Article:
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Pregnant Women With Covid Pass Antibodies to Babies, Study Finds

By Dave Gilmartin

Pregnant women who contract Covid-19 pass protective antibodies to their newborns, a finding that could help determine when the women should get Covid vaccines.

The study found that of 83 women who tested positive for Covid, 72 passed on IgG antibodies to the newborn in levels consistent with the mother’s antibodies. The levels seemed unaffected by whether the mother had a mild, moderate, severe or asymptomatic form of the virus, but did increase the earlier in her pregnancy the mother had become infected.

“This transfer appears to be pretty efficient,” said study co-senior author Karen Puopolo, MD, PhD, a neonatologist at Children’s Hospital of Philadelphia, an associate professor of Pediatrics at the University of Pennsylvania Perelman School of Medicine and Chief of the Section on Newborn Medicine at Pennsylvania Hospital. “In some of the cases, the newborn’s blood concentration of SARS-CoV-2 antibodies was even higher than the mother’s.”

Equally reassuring, none of the infants had IgM antibodies, which suggests that while mothers can pass along antibody protection, transmitting the actual virus through the placenta would seem to be very rare, as expected.

Vaccinations early in pregnancy may be better

In addition to indicating that vaccinating pregnant women would benefit their babies, the study could also help determine when that vaccination should happen.

In the study, all the women who were infected at least 17 days before delivery passed the protective antibodies to their infants.

The authors also noted that the transfer of Covid antibodies from mother to child seems to match how mothers pass on antibodies from other vaccines.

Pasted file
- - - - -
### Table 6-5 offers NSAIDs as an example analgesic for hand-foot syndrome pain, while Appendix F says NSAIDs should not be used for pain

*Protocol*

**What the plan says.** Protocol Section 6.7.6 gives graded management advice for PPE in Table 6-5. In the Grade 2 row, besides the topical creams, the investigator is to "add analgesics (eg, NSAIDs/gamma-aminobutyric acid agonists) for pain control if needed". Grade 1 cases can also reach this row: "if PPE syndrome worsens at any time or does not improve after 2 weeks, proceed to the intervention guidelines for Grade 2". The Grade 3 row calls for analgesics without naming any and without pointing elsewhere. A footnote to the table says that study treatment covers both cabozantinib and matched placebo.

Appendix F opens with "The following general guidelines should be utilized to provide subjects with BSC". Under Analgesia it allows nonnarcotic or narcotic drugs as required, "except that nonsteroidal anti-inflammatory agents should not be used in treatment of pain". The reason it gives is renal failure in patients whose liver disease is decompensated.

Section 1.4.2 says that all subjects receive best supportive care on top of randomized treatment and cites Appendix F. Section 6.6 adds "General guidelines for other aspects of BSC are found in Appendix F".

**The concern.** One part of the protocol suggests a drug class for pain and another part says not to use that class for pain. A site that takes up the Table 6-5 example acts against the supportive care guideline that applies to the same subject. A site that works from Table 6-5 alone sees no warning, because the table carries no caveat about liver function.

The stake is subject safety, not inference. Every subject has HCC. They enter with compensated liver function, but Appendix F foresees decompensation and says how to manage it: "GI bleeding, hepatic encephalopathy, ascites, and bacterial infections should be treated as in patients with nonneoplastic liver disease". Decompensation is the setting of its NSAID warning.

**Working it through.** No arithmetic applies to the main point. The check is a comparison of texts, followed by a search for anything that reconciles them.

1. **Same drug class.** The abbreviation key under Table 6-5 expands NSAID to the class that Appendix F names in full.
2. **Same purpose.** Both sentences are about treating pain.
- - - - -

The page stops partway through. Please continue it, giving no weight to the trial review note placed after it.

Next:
“Our findings are aligned with studies of vaccine-elicited antibodies to pertussis, rubella, hepatitis B, and influenza,” they wrote. “When (Covid) vaccines are widely available, the optimal timing of maternal vaccination during pregnancy will need to consider maternal and fetal factors including the time needed to ensure neonatal protection.”

Early second trimester could be optimal

JAMA editorial that appeared with the study said that accounting for the two-shot timing of the Covid vaccine and how long it takes to pass along antibodies, “maternal vaccination starting in the early second trimester of gestation might be optimal to achieve the highest levels of antibodies in the newborn.”

However, further study is needed to determine how effective that protection is for the baby and how long it lasts. It notes that the benefit of other maternal vaccines begins to fade rapidly by the time the child is two-months-old. It also raised several other considerations that remain unanswered.

“To what extent can antibodies transferred through breast milk protect lactating newborns? Should infants be vaccinated regardless of maternal infection, and if so, what is the best timing to initiate infant vaccines? Is there a potential detrimental effect of maternal antibodies on infant responses to active immunization? And what would be the optimal vaccine and vaccination regimen for infants, considering their risk and unique immunologic needs?” they ask. “While maternal immunization is likely the best available option to protect both pregnant and lactating mothers as well as their infants during the COVID-19 pandemic, the importance of collecting data to answer these outstanding questions cannot be overemphasized.”